Analysis of Covariance (ANCOVA)

May 13, 2015

BRIEF DESCRIPTION The Analysis of Covariance (ANCOVA) follows the same procedures as the ANOVA except for the addition of an exogenous variable (referred to as a covariate) as an independent variable. The ANCOVA procedure is quite straightforward: It uses regression to determine if the covariate can predict the dependent variable and then does a test of differences (ANOVA) of the residuals among the groups. If there remains a significant difference among the groups, it signifies a significant difference between the dependent variable and the predictors after the effect of the [READ MORE]

Why ANOVA and not multiple t-tests? Why MANOVA and not multiple ANOVA’s, etc.

September 9, 2013

ANOVA reigns over the t-test and the MANOVA reigns over the ANOVA. Why?   If we want to compare several predictors with a single outcome variable, we can either do a series of t-tests, or a single factorial ANOVA.   Not only is a factorial ANOVA less work, but conducting several t-tests for each predictor separately will result in a higher probability of making Type I errors. In fact, with every single t-test there is a chance of a Type I error. Conducting several t-tests compounds this probability. In contrast, a single factorial ANOVA controls for this error so that the probability [READ MORE]

Data Assumptions: Its about the residuals, and not the variables’ raw data

June 3, 2013

Normality, or normal distributions is a very familiar term but what does it really mean and what does it refer to…   In linear models such as ANOVA and Regression (or any regression-based statistical procedures), an important assumptions is “normality”. The question is whether it refers to the outcome (dependent variable “Y”), or the predictor (independent variable “X”). We should remember that the true answer is “none of the above”.    In linear models where we look at the relationship between dependent and independent variables, our [READ MORE]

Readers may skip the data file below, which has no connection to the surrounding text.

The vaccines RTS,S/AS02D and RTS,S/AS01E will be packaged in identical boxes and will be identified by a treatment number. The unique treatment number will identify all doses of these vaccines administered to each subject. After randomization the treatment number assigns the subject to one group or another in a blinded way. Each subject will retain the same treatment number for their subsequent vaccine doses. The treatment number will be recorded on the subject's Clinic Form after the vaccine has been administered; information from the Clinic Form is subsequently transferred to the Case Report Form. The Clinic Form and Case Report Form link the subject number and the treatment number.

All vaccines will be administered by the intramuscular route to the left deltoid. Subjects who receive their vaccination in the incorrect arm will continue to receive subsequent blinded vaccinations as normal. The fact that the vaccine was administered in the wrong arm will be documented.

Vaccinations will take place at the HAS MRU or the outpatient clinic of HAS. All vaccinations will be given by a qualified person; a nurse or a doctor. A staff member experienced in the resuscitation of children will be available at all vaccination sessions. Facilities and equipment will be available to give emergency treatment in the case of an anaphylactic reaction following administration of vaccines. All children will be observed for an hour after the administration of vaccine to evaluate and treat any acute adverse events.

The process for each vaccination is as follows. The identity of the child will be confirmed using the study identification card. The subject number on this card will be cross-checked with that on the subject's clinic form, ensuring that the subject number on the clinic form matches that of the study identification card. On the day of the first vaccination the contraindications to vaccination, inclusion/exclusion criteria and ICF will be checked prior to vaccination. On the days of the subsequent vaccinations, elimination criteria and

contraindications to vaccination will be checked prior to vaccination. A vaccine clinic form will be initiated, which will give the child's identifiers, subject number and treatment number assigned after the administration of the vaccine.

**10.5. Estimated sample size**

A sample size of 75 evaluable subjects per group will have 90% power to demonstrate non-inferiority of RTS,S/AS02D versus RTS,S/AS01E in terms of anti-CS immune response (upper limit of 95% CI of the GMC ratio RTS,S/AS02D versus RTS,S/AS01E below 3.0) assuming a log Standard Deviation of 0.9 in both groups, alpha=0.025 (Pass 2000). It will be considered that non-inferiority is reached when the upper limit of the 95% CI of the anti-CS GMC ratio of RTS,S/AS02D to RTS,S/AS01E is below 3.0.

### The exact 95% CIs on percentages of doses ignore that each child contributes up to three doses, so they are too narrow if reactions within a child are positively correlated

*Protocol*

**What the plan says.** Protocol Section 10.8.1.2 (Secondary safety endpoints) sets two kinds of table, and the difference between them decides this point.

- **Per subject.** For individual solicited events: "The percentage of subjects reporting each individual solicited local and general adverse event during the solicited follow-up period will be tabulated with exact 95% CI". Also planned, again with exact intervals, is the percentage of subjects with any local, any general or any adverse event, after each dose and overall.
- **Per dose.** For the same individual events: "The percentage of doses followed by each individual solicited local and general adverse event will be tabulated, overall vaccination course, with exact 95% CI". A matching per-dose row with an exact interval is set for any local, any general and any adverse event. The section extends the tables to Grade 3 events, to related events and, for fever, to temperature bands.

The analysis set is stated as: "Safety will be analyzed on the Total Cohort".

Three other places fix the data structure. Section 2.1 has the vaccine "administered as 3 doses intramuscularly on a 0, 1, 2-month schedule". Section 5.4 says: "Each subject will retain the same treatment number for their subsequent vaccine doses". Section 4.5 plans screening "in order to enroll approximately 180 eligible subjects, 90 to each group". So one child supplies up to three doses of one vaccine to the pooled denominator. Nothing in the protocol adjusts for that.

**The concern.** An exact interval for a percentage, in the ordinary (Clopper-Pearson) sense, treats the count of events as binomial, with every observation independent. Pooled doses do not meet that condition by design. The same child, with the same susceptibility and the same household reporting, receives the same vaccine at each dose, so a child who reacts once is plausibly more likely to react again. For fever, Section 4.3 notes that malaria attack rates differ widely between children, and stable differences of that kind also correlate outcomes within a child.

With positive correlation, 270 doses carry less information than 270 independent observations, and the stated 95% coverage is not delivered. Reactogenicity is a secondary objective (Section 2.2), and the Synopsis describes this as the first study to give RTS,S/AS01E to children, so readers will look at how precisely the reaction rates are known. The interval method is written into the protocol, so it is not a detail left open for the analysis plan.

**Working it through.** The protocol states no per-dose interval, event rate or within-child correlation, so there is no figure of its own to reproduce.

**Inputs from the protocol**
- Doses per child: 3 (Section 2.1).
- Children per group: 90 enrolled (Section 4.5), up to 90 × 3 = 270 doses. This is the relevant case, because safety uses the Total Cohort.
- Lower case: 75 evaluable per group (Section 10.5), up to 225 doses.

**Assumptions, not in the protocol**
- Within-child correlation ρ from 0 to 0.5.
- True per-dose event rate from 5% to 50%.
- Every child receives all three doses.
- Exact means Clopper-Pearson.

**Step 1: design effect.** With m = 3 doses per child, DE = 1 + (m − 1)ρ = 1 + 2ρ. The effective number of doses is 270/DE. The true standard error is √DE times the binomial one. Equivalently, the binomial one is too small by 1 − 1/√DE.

Measuring effect size and statistical power analysis

October 3, 2012

Effect size measures are crucial to establish practical significance, in addition to statistical significance. Please read the post “Tests of Significant are dangerous and can be very misleading” to better appreciate the importance of practical significance. Normally we only consider differences and associations from a statistical significance point of view and report at what level e.g. p<.001 we reject the null hypothesis (H0) and accept that there is a difference or association (note that we can never “accept the alternative hypothesis (H1)” – see the [READ MORE]

One-way (Independent) ANOVA

July 13, 2012

BRIEF DESCRIPTION: The One-way ANOVA is an extension of the Two-independent sample t-test as it compares the observed mean on the dependent variable among more than two groups as defined by the independent variable.  For example, is the mean customer satisfaction score (on the dependent variable) significantly different among three customer groups: adult men, adult women, and children (on the independent variable).  In addition to expressing group differences on the dependent variable, we can also express the findings in terms of relationship or association, e.g. “Age [READ MORE]